We all liked the characterisations: we loved Will’s antipodean male nurse, we hated his sister, we thought he did the gentlemanly thing as regards Lou who was rather unworldly.

We rated this book 8/10, our highest so far this year.

BOOK CLUB – May 2014 Meeting – Ghostman by Roger Hobbs

Our numbers were severely depleted by the school half-term and other holidays but we had a lively and intimate discussion about this first novel from a very young author.

The cover of the book has an endorsement from Lee Child “Fast, hard and knowing: this is an amazing debut full of intrigue, tradecraft and suspense.”

For once, we all agreed with this summary and we all agreed with each other!  We did indeed find it quick, easy to read, gripping and action-packed.  It was clever and intriguing.  There was a lot of detail and we discussed whether there was too much or not.  Our conclusion was that there was just the right amount of detail for us, although one member found the technicalities of guns excessive and another found some scenes too violent and drug-related.

The story has a link between past events and the present and this was well managed.  Towards the end there was a scene which one could have thought was going to be very corny but there was an amazingly good twist.

A Ghostman is an untrackable criminal who deploys disguises and false identities to evade detection and repercussion.  We variously found shades of the TV series Sherlock and Homeland and the Lee Child character Jack Reacher throughout this book.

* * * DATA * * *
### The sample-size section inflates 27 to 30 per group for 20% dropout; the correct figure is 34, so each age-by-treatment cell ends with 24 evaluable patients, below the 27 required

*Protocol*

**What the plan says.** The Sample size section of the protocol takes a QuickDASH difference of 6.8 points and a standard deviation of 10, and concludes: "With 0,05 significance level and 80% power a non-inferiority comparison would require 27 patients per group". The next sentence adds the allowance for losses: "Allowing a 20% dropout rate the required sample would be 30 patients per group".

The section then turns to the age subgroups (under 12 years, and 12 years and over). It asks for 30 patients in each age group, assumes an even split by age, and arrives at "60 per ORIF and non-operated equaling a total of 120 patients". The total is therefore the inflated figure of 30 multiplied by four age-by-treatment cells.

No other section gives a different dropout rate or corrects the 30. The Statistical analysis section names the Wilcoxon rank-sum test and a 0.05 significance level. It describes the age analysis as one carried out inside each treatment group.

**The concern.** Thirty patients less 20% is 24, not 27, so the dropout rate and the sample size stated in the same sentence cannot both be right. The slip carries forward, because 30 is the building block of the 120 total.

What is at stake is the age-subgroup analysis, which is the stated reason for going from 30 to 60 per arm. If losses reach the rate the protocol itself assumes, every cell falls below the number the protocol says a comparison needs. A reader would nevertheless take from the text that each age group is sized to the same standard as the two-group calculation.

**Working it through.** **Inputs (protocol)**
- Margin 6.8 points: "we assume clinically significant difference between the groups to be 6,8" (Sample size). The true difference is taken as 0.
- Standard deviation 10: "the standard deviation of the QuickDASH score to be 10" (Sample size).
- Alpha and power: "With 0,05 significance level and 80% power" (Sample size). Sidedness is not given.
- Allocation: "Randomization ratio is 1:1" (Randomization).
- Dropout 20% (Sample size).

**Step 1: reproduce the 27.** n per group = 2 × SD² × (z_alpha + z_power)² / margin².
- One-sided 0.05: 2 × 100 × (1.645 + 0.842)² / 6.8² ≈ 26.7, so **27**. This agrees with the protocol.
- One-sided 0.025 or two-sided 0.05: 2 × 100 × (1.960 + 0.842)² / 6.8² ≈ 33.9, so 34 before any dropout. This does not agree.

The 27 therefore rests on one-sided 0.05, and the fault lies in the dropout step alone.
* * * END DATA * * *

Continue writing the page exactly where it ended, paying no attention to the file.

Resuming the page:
We were all so surprised that a 24-year old author could write such an accomplished and mature book and we would like to read more by him, possibly with the same character.  Our averagescore was 7.5/10 and we hope Roger Hobbs develops even further with future crime thrillers.

Our December meeting will be the usual seasonal meal plus a light-hearted literary challenge to write a short piece to follow on from a given opening sentence which will be supplied by an (almost) independent English teacher.  More details at our June meeting so come along and find out!

BOOK CLUB – April 2014 Meeting

Our book for April was Paths of Glory by Jeffrey Archer.

The member who had chosen this book was unfortunately unable to attend and indeed we were a very small select gathering last month.  None of those present had a high opinion of the author and nobody had wanted to line his pockets by buying the book new; fortunately we had all sourced our copies from charity shops so our money went to better causes.

Thus none of us set out in the best frame of mind towards this author and his book.  However cheats and liars can often spin a good yarn.